Is Your Website Accessible to Individuals with Disabilities?

By
July 30, 2018

Many are unaware that the Americans with Disabilities Act (“ADA”) applies to websites as well as physical facilities. A review of court dockets around the country shows that plaintiffs are filing an increasing number of lawsuits against companies alleging that their websites are not “accessible” to individuals with disabilities as required by the ADA. In 2017, plaintiffs filed 814 website accessibility lawsuits in federal court alone. Given that financial institutions are perceived as having “deep pockets,” they are very popular targets. The industry’s highly regulated environment is also seen as giving plaintiffs additional leverage. This trend is not only a national one. These lawsuits are being threatened and filed in Wisconsin as well. Financial institutions would, therefore, be well advised to get out ahead of the potential threat.

The Americans with Disability Act
According to the ADA, a “disability” includes “a physical or mental impairment that substantially limits one or more major life activities.” Title III of the ADA prohibits discrimination against individuals with disabilities by a “place of public accommodation.” Financial institutions like banks and credit unions qualify as places of public accommodation. Therefore, they are required to provide “full and equal enjoyment of [their] goods, services, privileges, advantages or accommodations” to people with disabilities.

Application to Financial Institutions
The ADA mandates that brick and mortar locations have certain ramps, counter heights, and other accommodations, so as to ensure that individuals with disabilities have access to full and equal enjoyment of the facilities and the services offered inside of them. However, many people are not aware that the “full and equal enjoyment” requirement also applies to financial institutions’ websites. An individual with a disability must be able to equally access a website or mobile application with the aid of a commonly used assistive technology.

A good example of this is that a blind person must be able to navigate a website using a screen reader. Screen readers are software programs that allow blind or visually impaired users to read the text displayed on a computer screen with a speech synthesizer or braille display. Not all websites are conducive to, or compatible with, screen readers though. In fact, websites must have very specific characteristics in order to be compatible with screen readers and other tools used by those with various disabilities.

Legal Standard for Accessibility
There is currently no definitive standard for accessibility, but the World Wide Web Consortium’s Web Content Accessibility Guidelines Version 2.0 with AA (intermediate) success criteria (“WCAG 2.0 AA”) has become the presumptive standard. Websites that conform with WCAG 2.0 AA are generally deemed ADA compliant.

Although not an exclusive list, in order to conform to WCAG 2.0 AA, websites must have capabilities that include:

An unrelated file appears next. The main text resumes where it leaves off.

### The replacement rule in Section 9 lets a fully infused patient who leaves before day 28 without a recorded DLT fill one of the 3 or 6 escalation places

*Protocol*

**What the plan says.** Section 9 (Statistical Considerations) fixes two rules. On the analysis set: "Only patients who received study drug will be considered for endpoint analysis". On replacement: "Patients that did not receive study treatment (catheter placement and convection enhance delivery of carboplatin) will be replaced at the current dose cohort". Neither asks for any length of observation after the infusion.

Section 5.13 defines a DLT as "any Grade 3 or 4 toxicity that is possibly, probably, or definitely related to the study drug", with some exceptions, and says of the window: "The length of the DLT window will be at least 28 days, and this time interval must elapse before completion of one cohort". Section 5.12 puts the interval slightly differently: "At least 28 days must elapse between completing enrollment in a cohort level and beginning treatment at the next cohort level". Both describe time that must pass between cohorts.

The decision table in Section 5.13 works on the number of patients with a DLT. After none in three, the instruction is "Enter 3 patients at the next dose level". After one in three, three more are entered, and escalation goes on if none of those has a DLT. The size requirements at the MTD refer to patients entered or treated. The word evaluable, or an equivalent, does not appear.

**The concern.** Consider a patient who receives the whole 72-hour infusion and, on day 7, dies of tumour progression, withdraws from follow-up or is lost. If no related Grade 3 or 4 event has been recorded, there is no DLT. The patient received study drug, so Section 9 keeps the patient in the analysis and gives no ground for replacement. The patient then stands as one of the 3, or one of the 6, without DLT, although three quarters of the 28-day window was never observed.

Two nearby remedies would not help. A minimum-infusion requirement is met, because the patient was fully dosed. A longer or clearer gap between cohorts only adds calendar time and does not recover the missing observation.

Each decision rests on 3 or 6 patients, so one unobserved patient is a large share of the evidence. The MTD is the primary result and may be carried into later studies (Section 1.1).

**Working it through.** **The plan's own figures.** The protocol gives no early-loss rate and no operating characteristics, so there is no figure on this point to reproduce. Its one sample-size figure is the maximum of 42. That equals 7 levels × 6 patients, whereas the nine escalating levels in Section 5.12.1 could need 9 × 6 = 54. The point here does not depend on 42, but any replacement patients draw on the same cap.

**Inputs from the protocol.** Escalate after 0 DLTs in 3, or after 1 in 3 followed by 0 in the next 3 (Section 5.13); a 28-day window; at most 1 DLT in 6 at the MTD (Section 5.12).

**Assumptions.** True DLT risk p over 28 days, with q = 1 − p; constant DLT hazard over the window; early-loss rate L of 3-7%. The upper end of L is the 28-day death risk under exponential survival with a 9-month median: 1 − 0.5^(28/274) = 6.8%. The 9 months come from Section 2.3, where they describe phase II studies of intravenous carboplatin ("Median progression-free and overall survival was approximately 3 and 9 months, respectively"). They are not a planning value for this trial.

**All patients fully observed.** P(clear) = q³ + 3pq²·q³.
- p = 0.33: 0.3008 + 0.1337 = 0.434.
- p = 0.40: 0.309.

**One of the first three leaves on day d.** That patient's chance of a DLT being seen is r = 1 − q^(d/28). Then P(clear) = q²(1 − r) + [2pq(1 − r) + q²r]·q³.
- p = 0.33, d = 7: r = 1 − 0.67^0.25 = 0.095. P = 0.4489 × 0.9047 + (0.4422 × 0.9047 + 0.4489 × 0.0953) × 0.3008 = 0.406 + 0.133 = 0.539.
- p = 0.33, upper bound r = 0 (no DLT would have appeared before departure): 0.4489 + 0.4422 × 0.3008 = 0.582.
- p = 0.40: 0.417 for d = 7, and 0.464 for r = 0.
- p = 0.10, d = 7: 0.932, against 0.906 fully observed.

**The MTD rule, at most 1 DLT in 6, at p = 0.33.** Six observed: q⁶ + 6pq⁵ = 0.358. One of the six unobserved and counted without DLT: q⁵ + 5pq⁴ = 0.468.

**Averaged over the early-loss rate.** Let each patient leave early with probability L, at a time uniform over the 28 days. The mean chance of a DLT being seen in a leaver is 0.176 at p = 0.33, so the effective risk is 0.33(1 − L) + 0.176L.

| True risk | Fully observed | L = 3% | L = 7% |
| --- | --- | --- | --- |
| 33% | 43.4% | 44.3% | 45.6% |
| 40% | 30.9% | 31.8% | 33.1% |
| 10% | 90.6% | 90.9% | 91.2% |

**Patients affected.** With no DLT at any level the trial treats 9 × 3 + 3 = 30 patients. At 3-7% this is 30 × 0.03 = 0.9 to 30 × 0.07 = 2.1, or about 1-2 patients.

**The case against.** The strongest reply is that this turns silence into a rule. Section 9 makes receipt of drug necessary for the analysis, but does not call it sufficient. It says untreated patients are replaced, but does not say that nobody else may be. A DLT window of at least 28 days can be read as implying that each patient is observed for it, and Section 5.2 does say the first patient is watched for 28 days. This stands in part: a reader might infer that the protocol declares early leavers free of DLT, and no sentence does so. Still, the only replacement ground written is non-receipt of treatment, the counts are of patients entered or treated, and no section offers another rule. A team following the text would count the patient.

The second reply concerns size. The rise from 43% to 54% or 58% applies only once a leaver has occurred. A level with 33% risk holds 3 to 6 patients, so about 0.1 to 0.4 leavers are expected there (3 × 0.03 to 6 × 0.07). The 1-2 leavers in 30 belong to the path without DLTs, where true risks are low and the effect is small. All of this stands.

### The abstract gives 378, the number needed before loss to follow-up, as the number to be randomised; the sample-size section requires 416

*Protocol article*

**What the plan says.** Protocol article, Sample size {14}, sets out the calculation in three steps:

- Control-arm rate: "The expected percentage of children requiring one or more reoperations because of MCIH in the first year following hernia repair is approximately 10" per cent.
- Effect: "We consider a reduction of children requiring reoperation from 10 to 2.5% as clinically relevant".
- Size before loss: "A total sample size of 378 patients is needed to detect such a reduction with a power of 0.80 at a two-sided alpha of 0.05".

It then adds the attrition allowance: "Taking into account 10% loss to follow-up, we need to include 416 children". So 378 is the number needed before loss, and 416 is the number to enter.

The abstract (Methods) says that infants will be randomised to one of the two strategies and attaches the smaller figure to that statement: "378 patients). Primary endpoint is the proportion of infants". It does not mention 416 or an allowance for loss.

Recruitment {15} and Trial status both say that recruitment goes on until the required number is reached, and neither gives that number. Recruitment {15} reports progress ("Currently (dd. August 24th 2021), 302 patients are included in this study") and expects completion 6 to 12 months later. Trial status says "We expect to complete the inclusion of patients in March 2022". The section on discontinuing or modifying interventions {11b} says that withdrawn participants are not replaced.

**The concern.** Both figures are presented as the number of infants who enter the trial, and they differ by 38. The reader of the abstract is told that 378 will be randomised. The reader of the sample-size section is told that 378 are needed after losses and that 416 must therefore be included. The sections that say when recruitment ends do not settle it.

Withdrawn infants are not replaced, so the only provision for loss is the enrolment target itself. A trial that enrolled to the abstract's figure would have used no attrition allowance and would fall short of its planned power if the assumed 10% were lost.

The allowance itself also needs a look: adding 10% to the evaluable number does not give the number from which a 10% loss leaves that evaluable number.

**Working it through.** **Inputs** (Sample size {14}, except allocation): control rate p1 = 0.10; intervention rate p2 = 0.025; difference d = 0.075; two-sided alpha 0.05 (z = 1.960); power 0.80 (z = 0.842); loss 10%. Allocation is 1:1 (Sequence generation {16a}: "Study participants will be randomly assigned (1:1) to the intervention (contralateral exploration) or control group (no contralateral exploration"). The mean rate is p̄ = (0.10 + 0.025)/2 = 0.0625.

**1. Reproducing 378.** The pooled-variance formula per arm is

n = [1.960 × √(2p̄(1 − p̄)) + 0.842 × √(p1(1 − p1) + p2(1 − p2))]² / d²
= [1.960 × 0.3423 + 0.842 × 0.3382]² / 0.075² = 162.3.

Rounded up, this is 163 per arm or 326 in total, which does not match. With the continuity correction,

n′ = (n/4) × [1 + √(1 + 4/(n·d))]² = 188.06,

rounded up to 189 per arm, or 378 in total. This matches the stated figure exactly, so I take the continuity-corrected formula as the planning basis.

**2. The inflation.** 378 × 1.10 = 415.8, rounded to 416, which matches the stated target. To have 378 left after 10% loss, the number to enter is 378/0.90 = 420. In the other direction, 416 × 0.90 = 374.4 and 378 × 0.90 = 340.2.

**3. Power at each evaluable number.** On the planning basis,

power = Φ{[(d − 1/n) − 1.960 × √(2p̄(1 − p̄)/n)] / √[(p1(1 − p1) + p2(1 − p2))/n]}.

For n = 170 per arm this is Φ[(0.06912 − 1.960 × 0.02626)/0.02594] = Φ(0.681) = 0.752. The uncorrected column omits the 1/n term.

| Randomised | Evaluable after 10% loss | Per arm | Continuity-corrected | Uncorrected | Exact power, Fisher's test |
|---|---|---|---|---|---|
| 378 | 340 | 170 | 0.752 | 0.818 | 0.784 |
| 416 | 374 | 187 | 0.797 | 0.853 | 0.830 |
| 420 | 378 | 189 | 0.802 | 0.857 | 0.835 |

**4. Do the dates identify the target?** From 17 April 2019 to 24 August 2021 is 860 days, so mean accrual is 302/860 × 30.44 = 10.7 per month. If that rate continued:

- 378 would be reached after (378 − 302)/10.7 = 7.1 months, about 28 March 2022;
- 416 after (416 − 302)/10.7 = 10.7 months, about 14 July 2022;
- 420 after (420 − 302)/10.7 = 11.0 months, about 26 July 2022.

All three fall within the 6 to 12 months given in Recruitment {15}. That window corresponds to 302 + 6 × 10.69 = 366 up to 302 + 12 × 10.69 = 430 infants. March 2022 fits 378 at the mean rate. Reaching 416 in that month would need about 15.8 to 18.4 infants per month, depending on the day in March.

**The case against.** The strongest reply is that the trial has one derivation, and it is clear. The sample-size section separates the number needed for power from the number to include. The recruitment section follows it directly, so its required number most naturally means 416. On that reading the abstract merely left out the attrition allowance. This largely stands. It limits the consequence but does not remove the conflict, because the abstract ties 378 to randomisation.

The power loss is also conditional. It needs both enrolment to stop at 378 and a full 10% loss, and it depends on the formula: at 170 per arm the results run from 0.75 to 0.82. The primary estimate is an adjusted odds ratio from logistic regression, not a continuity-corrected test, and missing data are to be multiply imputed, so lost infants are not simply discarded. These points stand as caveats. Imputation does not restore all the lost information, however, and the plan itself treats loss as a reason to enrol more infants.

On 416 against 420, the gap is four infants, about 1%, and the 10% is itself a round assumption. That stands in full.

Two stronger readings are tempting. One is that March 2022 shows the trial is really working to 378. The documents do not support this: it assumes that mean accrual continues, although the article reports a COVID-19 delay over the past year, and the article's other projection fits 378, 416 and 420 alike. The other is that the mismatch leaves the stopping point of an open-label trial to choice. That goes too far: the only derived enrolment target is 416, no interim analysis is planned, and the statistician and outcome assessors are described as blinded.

• captions for any videos;
  • certain levels of color contrast and minimum font sizes;
  • clear labels and section headings;
  • audio descriptions for video content;
  • allowing keyboard-only navigation (i.e. navigation without a mouse);
  • using icons and buttons consistently; and
  • automatically suggesting fixes when users make input errors.

Maintaining a website that conforms to WCAG 2.0 AA requires periodic updates.

Consequences of a Non-ADA Compliant Website
If a financial institution’s website does not conform to the above standards, both the United States Department of Justice and private citizens can bring suit. The Department of Justice can obtain monetary damages, attorneys’ fees and costs, monetary penalties, and a court order requiring an institution to bring its website into compliance. For community banks or credit unions, a Department of Justice enforcement action is less likely than a suit by a disabled individual. An individual may not obtain money damages, but he or she can obtain a court order requiring the institution to bring its website into compliance and recover his or her attorneys’ fees and costs. The cost to a non-compliant financial institution can be significant.

Action Steps
Given recent ADA litigation trends and so as not to be an easy target for an accessibility suit, financial institutions should consider:

  • engaging a consultant with experience in WCAG 2.0 AA when building a new website or modifying an existing website;
  • posting an accessibility statement offering technical assistance for disabled customers on the website home page;
  • ensuring that customer complaints regarding accessibility issues are addressed promptly;
  • hiring a vendor with extensive knowledge of WCAG 2.0 AA to conduct a compliance audit of the institution’s current website;
  • building WCAG 2.0 AA compliance provisions into agreements with website designers and web service providers; and
  • scheduling periodic updates to make sure websites keep up with ever-changing standards and technological specifications.

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Disclaimer

The content in the following blog posts is based upon the state of the law at the time of its original publication. As legal developments change quickly, the content in these blog posts may not remain accurate as laws change over time. None of the information contained in these publications is intended as legal advice or opinion relative to specific matters, facts, situations, or issues. You should not act upon the information in these blog posts without discussing your specific situation with legal counsel.

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